The following items may be needed, depending on personal preference, in all residence halls unless otherwise indicated in the information about your specific residence hall in the residence hall pages:
Bedding/linens: You will need twin extra-long bed size flat and fitted sheets, blankets, bedspreads, and pillows. You will also need to provide your own towels and washcloths.
Personal items: Clothing, toiletries, medicines, books, study materials, and whatever else is necessary for you to live and work comfortably.
Cooking equipment: Residents in apartment-style buildings, which have stoves and refrigerators, provide their own cook ware, dishes, and supplies. Toasters, toaster ovens, and hot plates are prohibited in all residences for fire safety and electrical reasons.
Refrigerator and/or microwave: Apartment-style residence halls all have refrigerators, and some identified on the residence hall web pages above have microwaves. Other residents may bring a small refrigerator (less than 5 cubic feet) and/or microwave, or arrange to rent them from information that will be mailed to new freshmen and transfers during the summer. Coordinate plans with roommates/suitemates to avoid duplication and space problems.
Room amenities: non-halogen desk or floor lamps, posters, alarm clock, clothes hangers. All windows have blinds, so curtains are not needed.
TVs and stereos: should be compact and equipped with headphones to allow use without disturbing roommates. Coordinate plans with roommates/suitemates to avoid duplication and space problems.
There is no storage space for students' use in public areas of the residence halls. Please do not bring more personal property than you can keep within your room. Students may not store belongings in the residence halls during the summer. Students who need or wish to store belongings during the summer are encouraged to use local commercial storage facilities. Information regarding commercial storage options will be made available in each residence hall prior to the end of the spring term.
It is normal for you to be excited and anxious about living with a new roommate. Before arriving at your residence hall, you should consider reaching out to your roommate(s) and speaking with her/him/them on the phone. This will give you an opportunity to get to know each other and begin to plan for your living experience. Remember, it can be difficult to get to know someone over the phone so be cautious about making quick judgments about your new roommate(s) before meeting her/him/them in person. Below are examples of questions that you and your roommate may want to consider discussing.
Before you make the call to your soon-to-be roommate(s) it is important to think about your own personal needs so that you can express them accurately and openly when talking. As mentioned before it can be both challenging and fun to live with someone else, so it helps to let them know from the start what you need and vice versa. If you are a freshman, you should also know that some of your preferences may change during the first semester. Some things to think about:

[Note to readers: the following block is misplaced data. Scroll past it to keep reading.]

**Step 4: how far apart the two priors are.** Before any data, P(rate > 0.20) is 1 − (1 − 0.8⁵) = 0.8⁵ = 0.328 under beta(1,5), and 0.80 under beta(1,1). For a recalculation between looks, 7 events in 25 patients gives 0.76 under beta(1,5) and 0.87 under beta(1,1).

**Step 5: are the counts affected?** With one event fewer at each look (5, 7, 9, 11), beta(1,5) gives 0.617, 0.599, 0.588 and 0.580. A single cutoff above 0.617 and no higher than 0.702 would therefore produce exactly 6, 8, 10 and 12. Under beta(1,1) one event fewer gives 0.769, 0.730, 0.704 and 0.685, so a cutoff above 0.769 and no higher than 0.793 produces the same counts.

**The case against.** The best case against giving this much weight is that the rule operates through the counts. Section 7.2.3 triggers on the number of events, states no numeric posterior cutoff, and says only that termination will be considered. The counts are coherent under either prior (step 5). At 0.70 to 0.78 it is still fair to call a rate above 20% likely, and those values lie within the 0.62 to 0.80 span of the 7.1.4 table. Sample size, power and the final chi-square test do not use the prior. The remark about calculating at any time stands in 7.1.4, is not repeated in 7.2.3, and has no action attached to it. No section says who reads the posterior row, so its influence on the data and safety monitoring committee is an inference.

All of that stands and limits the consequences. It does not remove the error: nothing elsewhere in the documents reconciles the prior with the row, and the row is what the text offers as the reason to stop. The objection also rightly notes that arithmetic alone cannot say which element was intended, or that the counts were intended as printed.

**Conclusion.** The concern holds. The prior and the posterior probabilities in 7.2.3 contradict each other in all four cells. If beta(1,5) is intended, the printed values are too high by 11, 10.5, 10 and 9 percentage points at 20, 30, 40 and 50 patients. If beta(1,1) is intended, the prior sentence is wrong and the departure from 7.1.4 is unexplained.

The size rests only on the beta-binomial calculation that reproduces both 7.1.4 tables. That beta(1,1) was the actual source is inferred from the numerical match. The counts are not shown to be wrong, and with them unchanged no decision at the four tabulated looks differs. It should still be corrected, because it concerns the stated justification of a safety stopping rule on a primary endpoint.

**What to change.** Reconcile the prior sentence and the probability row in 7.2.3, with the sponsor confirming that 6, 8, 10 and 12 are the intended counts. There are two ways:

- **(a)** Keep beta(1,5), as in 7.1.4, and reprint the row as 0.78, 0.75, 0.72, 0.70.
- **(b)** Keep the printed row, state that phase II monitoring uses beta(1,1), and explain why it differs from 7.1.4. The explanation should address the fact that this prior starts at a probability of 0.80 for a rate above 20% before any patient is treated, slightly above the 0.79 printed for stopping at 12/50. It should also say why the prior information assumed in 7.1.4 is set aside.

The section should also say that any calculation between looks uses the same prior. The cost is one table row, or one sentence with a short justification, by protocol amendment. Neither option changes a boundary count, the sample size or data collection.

Please keep in mind that everyone has different beliefs, values, experiences, communication styles, and expectations. With that being said, you and your roommate may become the best of friends, or you may only see each other when you’re in your room. No matter how close you are, you have to work together to establish and maintain a positive living environment. Having the right attitude can make living with a roommate a little easier for everyone living in the room. The most important elements of living with a roommate include:
As soon as you get settled into your room, you should discuss your expectations honestly. The biggest conflicts often arise when expectations are not addressed from the beginning. Don’t put off talking to each other about your expectations, needs, quirks, and pet peeves. It is a great way to help manage conflict in the future.
Speaking openly about what you expect from each other and your personal habits is a vital step that many people skip especially if you are living with a friend or someone you already know. Some people think that if they get along well as friends, they will get along as roommates, however, often living with friends and not discussing expectations can cause tension.
Your Resident Assistant (RA) will provide you with a Resident Living Agreement form at your floor meeting. This form will assist you in having these conversations with your roommates/suitemates. In addition, when conflict does arise, it will be a tool you can use to begin the conversation.
Cleaning the room or apartment is an area where roommates tend to disagree. To assist you in discussing your cleaning needs in your living space, we created cleaning schedules that you can download and fill out. These schedules will help you determine who should clean when and what needs to be cleaned. Cleaning schedule form
While these items are addressed in your Resident Living Agreement Form, below are some sample questions for you to think about.
As you create your list of guidelines, keep in mind that you have rights in your shared living space and that your roommates have rights as well. Below is a listing of those rights: